“For nearly two years, I’ve been pleased to work alongside Senators Portman, Whitehouse, and Klobuchar to build support for CARA, and I’m glad the Senate passed this important bill with overwhelming bipartisan support.  CARA will help increase prevention efforts, ensure law enforcement and first responders have greater access to the tools they need on the front lines, increase support for individuals in recovery, and improve treatment, intervention, and prescribing practices for pain management.  CARA is a significant step forward in the federal response to this crisis, and I urge my colleagues in the House to pass this bill right away so we can take action to save lives in New Hampshire and across the country,” said Senator Kelly Ayotte.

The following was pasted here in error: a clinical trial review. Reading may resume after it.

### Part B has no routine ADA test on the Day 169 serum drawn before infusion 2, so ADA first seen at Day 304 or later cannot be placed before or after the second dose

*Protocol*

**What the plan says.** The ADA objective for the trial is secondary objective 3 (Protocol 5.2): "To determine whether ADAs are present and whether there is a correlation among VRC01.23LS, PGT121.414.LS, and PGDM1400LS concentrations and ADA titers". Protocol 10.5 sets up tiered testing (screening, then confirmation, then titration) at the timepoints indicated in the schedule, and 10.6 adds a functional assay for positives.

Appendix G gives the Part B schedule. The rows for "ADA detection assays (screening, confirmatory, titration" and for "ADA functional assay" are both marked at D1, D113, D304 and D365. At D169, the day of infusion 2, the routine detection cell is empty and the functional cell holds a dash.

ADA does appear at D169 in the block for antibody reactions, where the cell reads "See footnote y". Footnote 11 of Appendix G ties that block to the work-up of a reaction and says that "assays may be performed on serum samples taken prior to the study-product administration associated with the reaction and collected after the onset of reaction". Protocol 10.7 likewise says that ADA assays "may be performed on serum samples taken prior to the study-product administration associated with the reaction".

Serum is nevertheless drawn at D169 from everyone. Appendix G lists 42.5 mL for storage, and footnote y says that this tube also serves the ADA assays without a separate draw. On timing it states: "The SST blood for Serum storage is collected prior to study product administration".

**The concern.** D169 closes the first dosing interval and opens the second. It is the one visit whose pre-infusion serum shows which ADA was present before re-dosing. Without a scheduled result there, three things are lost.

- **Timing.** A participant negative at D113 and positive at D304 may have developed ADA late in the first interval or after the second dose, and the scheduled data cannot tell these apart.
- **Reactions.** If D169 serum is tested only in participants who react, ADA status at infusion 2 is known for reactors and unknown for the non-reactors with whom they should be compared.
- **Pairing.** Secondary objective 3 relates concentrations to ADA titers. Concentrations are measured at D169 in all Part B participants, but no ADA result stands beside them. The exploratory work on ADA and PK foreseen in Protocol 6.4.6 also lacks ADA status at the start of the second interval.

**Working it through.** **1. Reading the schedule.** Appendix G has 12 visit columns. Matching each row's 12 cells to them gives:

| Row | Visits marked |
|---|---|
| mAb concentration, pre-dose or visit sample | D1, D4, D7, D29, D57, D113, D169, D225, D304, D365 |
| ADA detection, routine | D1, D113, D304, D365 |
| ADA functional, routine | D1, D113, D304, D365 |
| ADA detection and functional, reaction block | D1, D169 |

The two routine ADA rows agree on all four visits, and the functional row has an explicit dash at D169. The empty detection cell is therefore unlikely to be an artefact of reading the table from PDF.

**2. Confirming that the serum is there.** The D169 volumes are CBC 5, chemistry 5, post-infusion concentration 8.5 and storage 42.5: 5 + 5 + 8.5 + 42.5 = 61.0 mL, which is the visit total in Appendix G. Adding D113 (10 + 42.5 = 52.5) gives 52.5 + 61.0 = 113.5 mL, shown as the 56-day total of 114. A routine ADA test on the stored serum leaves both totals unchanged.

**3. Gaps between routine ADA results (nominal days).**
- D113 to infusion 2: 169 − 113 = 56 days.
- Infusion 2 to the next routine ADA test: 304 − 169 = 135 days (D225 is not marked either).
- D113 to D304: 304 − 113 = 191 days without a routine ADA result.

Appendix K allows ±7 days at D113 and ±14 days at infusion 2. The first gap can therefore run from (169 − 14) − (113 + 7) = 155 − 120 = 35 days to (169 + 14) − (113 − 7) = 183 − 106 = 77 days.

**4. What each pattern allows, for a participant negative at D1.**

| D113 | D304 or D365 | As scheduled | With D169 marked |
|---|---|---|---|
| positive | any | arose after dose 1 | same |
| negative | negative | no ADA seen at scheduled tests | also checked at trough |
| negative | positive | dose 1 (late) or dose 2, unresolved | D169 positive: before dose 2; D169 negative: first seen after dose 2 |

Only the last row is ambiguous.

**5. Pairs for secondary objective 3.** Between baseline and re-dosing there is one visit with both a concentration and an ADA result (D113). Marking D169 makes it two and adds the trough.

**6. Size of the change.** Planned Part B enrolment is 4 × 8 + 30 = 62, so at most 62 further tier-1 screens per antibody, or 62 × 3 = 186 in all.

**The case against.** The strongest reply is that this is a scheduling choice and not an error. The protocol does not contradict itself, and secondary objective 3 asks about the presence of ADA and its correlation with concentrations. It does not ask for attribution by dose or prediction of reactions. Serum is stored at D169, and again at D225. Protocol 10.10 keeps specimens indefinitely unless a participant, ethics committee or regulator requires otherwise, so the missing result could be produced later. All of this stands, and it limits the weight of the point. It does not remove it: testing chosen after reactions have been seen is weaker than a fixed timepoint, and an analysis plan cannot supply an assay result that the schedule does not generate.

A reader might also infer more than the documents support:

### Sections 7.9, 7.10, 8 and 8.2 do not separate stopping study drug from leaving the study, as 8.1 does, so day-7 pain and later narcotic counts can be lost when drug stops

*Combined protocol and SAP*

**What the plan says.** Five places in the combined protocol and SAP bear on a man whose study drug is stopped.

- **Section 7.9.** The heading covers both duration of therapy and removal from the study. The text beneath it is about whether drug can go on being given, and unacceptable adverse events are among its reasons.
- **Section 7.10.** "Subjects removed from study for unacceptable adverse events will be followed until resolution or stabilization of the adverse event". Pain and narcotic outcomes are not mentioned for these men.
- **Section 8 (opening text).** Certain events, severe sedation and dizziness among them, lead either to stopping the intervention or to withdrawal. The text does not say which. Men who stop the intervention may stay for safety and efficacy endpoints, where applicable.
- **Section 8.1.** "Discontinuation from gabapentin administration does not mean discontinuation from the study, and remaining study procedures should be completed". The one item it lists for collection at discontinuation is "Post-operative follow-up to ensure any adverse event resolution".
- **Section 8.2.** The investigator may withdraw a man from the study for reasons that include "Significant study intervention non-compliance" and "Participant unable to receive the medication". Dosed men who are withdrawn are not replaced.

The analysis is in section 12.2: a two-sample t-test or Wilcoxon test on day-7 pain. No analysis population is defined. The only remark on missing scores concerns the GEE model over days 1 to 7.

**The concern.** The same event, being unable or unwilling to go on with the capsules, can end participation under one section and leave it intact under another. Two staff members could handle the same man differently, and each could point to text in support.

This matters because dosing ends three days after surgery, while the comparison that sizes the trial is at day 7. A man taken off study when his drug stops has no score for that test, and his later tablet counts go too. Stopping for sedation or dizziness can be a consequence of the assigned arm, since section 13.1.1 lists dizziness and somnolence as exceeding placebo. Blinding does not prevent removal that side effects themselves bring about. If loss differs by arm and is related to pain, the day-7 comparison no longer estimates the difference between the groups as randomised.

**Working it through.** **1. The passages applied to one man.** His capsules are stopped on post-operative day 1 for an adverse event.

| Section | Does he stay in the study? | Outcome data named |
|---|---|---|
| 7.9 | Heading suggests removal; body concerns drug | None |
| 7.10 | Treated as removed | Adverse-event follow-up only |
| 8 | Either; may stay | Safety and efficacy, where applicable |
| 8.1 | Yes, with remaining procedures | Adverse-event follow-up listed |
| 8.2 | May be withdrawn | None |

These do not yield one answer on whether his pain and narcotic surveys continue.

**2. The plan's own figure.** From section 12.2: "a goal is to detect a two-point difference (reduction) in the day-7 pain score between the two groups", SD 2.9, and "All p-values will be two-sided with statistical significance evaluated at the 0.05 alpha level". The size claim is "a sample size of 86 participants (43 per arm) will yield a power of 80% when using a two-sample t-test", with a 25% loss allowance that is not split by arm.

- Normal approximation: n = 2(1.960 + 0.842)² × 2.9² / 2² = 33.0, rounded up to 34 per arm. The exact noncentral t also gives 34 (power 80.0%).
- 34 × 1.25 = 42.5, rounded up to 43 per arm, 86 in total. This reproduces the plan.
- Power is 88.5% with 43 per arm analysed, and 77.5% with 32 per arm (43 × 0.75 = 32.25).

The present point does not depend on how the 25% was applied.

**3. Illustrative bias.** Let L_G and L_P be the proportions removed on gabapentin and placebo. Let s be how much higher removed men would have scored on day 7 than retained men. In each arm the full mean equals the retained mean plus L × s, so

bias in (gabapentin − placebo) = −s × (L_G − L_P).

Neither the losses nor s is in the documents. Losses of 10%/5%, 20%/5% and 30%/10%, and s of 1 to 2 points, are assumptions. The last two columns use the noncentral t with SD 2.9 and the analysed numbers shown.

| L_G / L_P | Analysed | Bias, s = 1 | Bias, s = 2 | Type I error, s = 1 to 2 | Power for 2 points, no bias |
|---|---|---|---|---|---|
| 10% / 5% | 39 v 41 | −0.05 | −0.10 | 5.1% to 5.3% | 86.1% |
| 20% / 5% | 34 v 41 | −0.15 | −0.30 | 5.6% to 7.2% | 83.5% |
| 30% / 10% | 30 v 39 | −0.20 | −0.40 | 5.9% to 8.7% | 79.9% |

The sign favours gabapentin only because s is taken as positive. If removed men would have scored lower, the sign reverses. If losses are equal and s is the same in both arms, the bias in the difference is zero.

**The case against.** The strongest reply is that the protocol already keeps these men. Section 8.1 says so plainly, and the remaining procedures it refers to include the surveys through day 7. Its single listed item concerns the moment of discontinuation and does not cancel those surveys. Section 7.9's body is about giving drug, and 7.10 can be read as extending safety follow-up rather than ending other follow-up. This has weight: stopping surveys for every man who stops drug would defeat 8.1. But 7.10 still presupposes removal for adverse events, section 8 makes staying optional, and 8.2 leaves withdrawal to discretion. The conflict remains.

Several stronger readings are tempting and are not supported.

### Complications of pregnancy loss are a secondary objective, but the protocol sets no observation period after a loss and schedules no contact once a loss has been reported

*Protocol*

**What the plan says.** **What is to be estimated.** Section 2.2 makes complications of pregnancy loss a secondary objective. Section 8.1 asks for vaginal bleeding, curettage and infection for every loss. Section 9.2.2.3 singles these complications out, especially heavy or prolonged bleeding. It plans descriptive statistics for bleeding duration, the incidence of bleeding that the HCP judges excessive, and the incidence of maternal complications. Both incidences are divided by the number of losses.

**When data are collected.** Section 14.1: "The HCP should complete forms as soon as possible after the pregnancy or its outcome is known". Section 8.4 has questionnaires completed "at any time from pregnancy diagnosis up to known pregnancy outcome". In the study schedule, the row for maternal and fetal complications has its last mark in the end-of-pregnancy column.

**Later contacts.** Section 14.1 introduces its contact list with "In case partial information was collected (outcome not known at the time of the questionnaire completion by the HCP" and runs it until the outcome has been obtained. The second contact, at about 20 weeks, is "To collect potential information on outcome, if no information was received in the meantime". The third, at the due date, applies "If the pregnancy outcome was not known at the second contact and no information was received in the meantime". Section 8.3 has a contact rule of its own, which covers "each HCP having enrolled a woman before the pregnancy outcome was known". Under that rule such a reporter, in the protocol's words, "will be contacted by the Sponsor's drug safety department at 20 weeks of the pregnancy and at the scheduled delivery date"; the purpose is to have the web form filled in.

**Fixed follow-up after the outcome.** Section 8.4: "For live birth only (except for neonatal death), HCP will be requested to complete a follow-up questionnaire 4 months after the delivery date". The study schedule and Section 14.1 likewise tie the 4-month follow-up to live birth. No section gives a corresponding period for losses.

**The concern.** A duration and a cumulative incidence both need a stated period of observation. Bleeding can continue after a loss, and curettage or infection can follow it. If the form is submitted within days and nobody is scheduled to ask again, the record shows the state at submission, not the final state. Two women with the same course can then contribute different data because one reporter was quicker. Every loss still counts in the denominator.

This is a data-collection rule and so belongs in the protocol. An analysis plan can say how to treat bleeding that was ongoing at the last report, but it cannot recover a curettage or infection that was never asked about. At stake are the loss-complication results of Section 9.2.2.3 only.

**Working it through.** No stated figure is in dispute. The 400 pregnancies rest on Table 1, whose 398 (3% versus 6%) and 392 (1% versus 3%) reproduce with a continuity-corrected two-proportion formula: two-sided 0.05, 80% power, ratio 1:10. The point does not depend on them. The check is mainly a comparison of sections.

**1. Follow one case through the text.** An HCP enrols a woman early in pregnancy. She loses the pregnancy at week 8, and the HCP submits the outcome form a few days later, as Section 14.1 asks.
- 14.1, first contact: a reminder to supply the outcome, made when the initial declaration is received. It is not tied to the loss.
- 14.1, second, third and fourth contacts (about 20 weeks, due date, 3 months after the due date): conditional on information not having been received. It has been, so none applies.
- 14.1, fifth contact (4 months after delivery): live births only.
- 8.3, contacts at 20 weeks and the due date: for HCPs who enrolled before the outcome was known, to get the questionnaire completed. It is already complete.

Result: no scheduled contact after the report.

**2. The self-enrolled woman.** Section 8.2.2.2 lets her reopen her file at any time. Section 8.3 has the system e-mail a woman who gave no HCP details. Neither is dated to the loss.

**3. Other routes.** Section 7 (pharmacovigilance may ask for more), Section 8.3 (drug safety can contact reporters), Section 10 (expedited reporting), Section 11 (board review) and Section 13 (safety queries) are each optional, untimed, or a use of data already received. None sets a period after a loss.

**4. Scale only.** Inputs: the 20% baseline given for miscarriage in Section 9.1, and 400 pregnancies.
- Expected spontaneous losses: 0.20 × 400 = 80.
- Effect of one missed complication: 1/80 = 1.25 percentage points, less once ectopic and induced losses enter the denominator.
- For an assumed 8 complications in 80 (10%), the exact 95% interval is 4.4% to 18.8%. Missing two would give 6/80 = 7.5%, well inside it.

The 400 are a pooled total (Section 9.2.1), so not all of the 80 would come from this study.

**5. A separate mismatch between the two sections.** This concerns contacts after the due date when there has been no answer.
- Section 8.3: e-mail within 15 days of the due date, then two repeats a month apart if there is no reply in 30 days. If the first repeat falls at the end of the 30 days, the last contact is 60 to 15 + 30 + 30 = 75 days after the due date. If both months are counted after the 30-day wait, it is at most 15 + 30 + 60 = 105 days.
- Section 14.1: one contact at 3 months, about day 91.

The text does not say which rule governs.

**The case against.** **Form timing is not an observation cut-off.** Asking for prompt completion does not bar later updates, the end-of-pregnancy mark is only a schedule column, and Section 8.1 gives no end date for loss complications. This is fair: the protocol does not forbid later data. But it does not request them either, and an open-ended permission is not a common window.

“In Rhode Island, I’ve seen addiction touch people in all walks of life, reach communities big and small, and claim far too many lives.  This bill treats addiction like the illness it is.  The bill will help states give teachers, law enforcement officers, health care providers, family members, and all those on the front lines of this battle a better shot at success,” said Senator Sheldon Whitehouse.  “Addiction is a tough illness, and recovery is a hard but noble path.  The men and women who walk it deserve our support, encouragement, and admiration.  That’s why I am so proud to have passed this legislation today.”